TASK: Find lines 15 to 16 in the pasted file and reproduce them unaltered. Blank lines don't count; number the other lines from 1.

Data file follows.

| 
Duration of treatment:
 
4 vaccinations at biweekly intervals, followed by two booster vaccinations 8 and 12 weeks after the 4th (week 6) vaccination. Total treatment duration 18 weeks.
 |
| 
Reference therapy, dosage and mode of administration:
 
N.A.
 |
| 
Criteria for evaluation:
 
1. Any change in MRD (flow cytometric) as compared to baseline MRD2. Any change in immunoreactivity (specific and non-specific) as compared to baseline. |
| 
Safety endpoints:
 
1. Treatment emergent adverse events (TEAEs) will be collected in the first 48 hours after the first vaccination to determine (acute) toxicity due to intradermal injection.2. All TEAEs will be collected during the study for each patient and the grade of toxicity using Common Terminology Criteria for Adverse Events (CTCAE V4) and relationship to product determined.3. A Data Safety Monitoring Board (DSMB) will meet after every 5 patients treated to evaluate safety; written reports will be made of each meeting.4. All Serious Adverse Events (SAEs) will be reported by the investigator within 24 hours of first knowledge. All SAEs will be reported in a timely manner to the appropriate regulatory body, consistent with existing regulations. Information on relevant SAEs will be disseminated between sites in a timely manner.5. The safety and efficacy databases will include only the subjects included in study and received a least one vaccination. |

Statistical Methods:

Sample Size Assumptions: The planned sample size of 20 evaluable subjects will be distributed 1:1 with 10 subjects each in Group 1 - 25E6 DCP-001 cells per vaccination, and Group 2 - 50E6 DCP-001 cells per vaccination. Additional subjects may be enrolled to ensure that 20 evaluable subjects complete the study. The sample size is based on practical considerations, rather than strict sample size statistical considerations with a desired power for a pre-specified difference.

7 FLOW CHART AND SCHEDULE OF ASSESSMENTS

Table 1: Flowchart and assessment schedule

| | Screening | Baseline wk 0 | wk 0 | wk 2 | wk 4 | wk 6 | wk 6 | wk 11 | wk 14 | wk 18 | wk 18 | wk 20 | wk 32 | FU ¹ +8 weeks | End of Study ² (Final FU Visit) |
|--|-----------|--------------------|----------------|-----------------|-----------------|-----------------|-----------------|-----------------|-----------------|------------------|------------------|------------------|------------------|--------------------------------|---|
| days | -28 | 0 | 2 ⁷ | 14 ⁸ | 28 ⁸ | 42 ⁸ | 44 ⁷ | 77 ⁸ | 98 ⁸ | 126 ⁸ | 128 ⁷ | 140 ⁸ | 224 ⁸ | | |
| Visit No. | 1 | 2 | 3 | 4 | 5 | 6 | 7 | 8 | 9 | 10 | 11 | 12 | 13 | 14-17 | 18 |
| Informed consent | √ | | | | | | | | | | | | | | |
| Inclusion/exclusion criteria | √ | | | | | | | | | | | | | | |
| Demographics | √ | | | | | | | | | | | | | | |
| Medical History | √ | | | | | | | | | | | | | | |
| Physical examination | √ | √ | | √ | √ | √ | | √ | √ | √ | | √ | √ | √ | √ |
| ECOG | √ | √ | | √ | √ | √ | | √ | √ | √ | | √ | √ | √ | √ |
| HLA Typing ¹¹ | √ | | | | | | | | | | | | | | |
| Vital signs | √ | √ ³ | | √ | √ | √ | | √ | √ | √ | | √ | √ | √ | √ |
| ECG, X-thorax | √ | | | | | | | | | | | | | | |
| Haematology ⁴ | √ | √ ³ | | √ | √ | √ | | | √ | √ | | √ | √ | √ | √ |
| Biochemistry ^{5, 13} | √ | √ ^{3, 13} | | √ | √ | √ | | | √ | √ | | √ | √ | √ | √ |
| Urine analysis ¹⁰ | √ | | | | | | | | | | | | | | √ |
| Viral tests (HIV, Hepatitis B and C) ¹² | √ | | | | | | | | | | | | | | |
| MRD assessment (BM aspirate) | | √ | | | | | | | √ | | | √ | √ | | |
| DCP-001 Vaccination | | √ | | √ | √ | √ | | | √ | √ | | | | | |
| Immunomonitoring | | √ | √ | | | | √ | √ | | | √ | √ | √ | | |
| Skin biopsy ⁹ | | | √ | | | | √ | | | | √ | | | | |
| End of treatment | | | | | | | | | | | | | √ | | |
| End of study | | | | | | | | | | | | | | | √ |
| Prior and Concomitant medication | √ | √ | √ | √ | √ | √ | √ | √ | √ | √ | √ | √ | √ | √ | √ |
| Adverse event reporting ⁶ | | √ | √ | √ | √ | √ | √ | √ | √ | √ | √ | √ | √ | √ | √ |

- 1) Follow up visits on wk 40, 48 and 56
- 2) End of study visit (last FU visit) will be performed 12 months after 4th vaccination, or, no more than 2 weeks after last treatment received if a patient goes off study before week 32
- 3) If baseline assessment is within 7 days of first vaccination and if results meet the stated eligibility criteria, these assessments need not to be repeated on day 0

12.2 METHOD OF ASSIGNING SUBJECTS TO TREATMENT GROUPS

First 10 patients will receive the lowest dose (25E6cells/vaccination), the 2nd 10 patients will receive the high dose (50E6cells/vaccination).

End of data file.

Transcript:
Statistical Methods:

Sample Size Assumptions: The planned sample size of 20 evaluable subjects will be distributed 1:1 with 10 subjects each in Group 1 - 25E6 DCP-001 cells per vaccination, and Group 2 - 50E6 DCP-001 cells per vaccination. Additional subjects may be enrolled to ensure that 20 evaluable subjects complete the study. The sample size is based on practical considerations, rather than strict sample size statistical considerations with a desired power for a pre-specified difference.